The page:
Drosophila has contributed extensively to the discovery and validation of drug targets, as well as to the mechanistic understanding of their genetic cause. In the context of FXS studies, it has been reported that dFMR1 adult mutant flies exhibit defects in learning/memory assays, such as Pavlovian olfactory association and courtship conditioning. These behavioral abnormalities can be restored by various compounds known to target different FMRP targets, including protein synthesis inhibitors, such as puromycin and cycloheximide, the metabotropic glutamate receptor 5 antagonist MPEP, γ-aminobutyric acid agonists, phosphodiesterase-4 inhibitor, and glycogen synthase kinase 3 inhibitor. The current study demonstrates that several dFMR1 mutant larvae exhibit an abnormally high number of NMJ synaptic boutons that correlate with their locomotion abnormality. Both are reversed by LIMK-i treatment, similarly to the effect of this drug in the FMR1-KO mouse. Thus, the crawling assay in dFMR1 mutant Drosophila larvae is proposed as a rapid, quantitative, and reproducible preclinical screening strategy for potential FXS therapies that is alternative to behavioral tests using dFMR1 adult mutant flies or vertebrate FXS models. To facilitate the transition to a high-throughput screen of FXS drugs, the current assay will benefit from an improvement in the number of larvae that can be simultaneously assessed and in the robustness of the phenotype of dFMR1Δ113/+ mutants (Kashima, 2017).

Larval locomotion abnormalities are described in Drosophila models of CNS diseases, such as Alzheimer's and Huntington's. It has been reported that a different strain of dFMR1 mutant Drosophila larvae (dFMR14) exhibits frequent turnings compared to wild-type larvae. This study observed that various dFMR1 mutants, including dFMR1Δ113/+, dFMR1Δ50/+, dFMR13/+, and dFMR1Δ113/3, as well as the dFMR1-RNAi line, crawled from the center to the periphery in a linear manner with an enhanced velocity compared to wild-type larvae. It is speculated that this discrepancy might be due to the different nature of the mutations. For example, dFMR1Δ113 harbors a deletion of the first three exons of the dFMR1 gene, including exon 3 that contains the translation initiation methionine. Consequently, the dFMR1Δ113 allele results in a loss of dFMRP. On the contrary, the dFMR14 allele has a replacement of amino acid 289 with a stop codon; hence, it expresses a partial dFMRP missing the C terminus. Furthermore, in the process of creating the dFMR14 mutant, a Gal4-binding site was inserted into the first intron between exons 1 and 2 of the dFMR1 gene to overexpress a truncated dFMRP upon coexpression of Gal4 transcription factor. These differences might explain the distinct larval crawling behavior of the dFMR1Δ113 and dFMR14 mutants. The homozygous dFMR1Δ50 and homozygous dFMR13 mutants are viable and develop into adulthood similarly to the homozygous dFMR14 mutant. The homozygous dFMR1Δ50 and homozygous dFMR13 mutants exhibited frequent turns in the locomotion assay similar to a previous study of the homozygous dFMR14 mutant. The velocity of dFMR13 and dFMR1Δ50 homozygous mutants was slower than wild-type, presumably because of the frequent changes of direction, unlike the transheterozygous dFMR1Δ113/3 mutant, which crawled in a linear fashion with an augmented velocity. It is speculated that the turning phenotype observed in the homozygous mutants is due to complete loss of dFMRP, affecting the CNS neurons. FMRP activity has already been shown to be important for CNS neuron development and function in Drosophila (Kashima, 2017).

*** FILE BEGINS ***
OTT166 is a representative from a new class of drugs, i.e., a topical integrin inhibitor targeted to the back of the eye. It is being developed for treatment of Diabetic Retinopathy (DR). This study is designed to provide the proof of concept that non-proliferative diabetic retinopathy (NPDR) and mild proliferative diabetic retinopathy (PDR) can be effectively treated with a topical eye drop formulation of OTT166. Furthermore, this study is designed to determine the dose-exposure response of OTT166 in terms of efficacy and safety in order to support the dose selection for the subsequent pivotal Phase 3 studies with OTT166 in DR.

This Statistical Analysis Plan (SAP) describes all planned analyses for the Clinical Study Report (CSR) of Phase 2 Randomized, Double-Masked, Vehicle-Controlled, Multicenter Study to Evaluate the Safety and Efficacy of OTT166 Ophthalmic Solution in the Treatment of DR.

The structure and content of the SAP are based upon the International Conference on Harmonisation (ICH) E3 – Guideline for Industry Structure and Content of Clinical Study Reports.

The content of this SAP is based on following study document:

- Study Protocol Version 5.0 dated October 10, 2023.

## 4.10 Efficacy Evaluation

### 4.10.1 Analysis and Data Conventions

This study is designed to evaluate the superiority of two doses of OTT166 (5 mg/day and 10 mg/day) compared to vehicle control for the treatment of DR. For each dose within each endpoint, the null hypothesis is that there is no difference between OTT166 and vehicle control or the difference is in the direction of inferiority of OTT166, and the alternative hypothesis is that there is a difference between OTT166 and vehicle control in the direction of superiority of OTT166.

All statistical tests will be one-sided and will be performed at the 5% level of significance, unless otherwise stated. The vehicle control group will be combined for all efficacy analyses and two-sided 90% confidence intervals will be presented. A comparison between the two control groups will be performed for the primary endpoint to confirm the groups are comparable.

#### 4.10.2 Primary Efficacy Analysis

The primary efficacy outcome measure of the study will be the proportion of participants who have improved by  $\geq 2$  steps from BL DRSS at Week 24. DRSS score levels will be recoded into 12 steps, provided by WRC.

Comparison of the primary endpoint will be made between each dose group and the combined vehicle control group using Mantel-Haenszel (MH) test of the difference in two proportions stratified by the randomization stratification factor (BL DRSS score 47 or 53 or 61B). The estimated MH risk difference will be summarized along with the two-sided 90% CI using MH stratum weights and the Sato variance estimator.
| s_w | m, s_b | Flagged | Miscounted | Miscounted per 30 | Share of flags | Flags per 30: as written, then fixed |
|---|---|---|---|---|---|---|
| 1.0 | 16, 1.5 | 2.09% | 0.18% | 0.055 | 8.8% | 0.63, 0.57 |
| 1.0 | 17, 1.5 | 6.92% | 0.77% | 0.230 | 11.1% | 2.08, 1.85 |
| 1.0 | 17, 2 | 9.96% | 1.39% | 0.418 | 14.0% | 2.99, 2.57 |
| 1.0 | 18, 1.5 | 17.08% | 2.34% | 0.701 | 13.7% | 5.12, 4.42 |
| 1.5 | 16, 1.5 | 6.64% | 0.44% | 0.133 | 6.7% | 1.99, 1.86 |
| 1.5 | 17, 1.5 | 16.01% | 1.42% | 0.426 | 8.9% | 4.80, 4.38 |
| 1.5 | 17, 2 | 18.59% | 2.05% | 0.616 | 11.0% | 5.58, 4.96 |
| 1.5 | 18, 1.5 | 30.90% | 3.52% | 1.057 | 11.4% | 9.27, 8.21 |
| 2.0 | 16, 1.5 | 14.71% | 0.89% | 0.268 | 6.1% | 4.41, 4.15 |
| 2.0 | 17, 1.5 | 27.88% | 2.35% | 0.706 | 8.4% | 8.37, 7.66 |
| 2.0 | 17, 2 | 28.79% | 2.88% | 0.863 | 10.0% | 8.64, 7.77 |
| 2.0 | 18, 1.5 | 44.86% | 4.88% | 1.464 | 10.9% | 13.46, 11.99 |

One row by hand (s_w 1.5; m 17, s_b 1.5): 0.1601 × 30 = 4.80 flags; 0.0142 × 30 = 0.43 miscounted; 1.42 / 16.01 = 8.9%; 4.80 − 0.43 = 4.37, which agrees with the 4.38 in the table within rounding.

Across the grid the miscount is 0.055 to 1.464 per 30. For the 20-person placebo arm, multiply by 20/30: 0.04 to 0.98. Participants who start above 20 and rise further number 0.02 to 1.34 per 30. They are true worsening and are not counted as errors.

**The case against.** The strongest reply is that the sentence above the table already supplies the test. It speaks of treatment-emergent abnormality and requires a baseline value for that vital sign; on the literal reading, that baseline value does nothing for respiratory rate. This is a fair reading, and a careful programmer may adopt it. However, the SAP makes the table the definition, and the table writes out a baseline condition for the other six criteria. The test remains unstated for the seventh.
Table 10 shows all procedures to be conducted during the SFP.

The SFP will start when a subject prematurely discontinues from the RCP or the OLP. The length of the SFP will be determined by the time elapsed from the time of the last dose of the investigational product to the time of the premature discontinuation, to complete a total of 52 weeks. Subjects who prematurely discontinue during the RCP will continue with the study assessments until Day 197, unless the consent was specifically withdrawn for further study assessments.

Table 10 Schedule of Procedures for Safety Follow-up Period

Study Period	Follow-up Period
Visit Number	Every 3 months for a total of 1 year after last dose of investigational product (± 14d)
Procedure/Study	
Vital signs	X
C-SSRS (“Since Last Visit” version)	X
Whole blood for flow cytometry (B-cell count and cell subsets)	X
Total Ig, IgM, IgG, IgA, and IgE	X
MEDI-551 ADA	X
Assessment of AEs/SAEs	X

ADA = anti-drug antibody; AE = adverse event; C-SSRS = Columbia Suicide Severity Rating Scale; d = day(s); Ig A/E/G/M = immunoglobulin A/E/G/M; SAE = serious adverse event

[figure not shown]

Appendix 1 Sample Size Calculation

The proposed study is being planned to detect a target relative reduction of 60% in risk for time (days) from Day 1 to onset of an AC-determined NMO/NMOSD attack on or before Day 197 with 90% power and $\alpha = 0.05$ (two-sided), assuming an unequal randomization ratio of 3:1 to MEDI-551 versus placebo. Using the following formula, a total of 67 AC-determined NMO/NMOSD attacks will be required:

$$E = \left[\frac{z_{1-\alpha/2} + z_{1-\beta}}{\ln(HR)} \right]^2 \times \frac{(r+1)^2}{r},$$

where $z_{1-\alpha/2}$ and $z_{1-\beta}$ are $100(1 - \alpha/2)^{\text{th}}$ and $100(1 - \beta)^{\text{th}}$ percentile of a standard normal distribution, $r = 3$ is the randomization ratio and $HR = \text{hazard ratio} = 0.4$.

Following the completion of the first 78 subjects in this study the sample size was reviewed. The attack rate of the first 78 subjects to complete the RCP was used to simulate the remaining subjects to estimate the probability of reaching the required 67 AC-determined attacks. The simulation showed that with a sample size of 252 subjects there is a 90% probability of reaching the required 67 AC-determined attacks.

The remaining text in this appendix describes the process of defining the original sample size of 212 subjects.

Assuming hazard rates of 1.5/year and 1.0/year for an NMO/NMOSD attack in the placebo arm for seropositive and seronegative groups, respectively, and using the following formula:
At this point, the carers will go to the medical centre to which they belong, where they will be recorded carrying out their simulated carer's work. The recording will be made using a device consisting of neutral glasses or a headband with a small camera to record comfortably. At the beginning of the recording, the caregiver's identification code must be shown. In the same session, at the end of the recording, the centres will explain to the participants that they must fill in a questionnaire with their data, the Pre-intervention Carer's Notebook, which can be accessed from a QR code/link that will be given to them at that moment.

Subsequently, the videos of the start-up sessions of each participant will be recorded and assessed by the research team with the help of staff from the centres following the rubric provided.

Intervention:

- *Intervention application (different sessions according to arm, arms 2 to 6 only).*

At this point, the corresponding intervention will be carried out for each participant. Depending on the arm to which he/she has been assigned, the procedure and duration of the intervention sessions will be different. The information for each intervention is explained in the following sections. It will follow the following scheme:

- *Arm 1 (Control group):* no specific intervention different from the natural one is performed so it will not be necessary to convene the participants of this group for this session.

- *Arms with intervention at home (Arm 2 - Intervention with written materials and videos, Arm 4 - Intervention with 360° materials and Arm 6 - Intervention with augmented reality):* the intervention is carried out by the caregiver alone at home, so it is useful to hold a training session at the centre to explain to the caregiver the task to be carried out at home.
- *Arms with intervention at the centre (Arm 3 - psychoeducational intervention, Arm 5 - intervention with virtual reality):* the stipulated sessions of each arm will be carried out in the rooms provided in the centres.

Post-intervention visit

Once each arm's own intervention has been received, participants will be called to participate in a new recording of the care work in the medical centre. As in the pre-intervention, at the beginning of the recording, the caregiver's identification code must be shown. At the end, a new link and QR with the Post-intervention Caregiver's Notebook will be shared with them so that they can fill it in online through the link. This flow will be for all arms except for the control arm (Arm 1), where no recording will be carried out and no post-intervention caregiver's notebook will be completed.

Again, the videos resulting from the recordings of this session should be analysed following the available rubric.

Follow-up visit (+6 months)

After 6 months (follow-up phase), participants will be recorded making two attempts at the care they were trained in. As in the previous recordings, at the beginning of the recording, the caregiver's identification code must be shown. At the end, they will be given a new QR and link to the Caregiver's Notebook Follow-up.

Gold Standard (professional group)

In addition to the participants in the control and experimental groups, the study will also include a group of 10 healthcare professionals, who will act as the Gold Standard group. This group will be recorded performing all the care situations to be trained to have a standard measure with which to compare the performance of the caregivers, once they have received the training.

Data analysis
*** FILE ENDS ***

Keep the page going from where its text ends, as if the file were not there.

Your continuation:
Performing the locomotion assay with larvae instead of adults is beneficial as they present an accessible, anatomically simple, and well-described peripheral nervous system (for example, NMJ boutons), which allows the molecular and biochemical assessment of the mechanism underlying the locomotion dysfunction and the therapeutic effects of drugs. For chemical screens of known pathways or targets, the NMJ synapses of larvae that exhibit an altered crawling phenotype should be subjected to synaptic bouton phenotype analysis as well as biochemical investigation to rapidly validate the 'on-target' and eliminate the 'off-target' effects of the candidate molecules. A Drosophila larvae locomotion assay has been proposed as a way to screen drugs for neurodegenerative diseases, such as Alzheimer's disease. They subjected Drosophila larvae expressing the human three-repeat tau gene in motor neurons to crawling assays, such as a five-lane assay and a four-plate open-field assay, video-recorded the locomotion with an Ikegami digital video camera and a 5-mm digital video camera lens, and analyzed locomotion using EthoVision 3.0 software. In comparison, the advantage of the current strategy is that the assay does not require specialized equipment, but a common video recording device, such as an iPhone camera, and an algorithm that is accessible and free to the scientific community. Furthermore, the system can simultaneously track and assess the crawling activities of multiple larvae through the open-access algorithm LarvaTrack, which was developed to trace and measure larval crawling activity. Up to 15 larvae have been simultaneously assessed using a 15-cm agarose plate. The method can be easily adapted to a larger number of larvae by using a larger agarose plate to avoid larvae to cross paths during crawling. Thus, the semiautomated assay of locomotion behavior described in this study can allow the higher-throughput assay that is essential for the screen of candidate molecules. In conclusion, activation of the FMRP-BMPR2 axis plays a role in synaptic abnormalities in both mouse and Drosophila models of FXS. The larval crawling assay is an easy, fast, and well-suited medium-throughput screen for genetic or chemical modulators of locomotion dysfunction in the Drosophila FXS model, which can be further evaluated in cognitive and behavioral tests using mammalian FXS models (Kashima, 2017).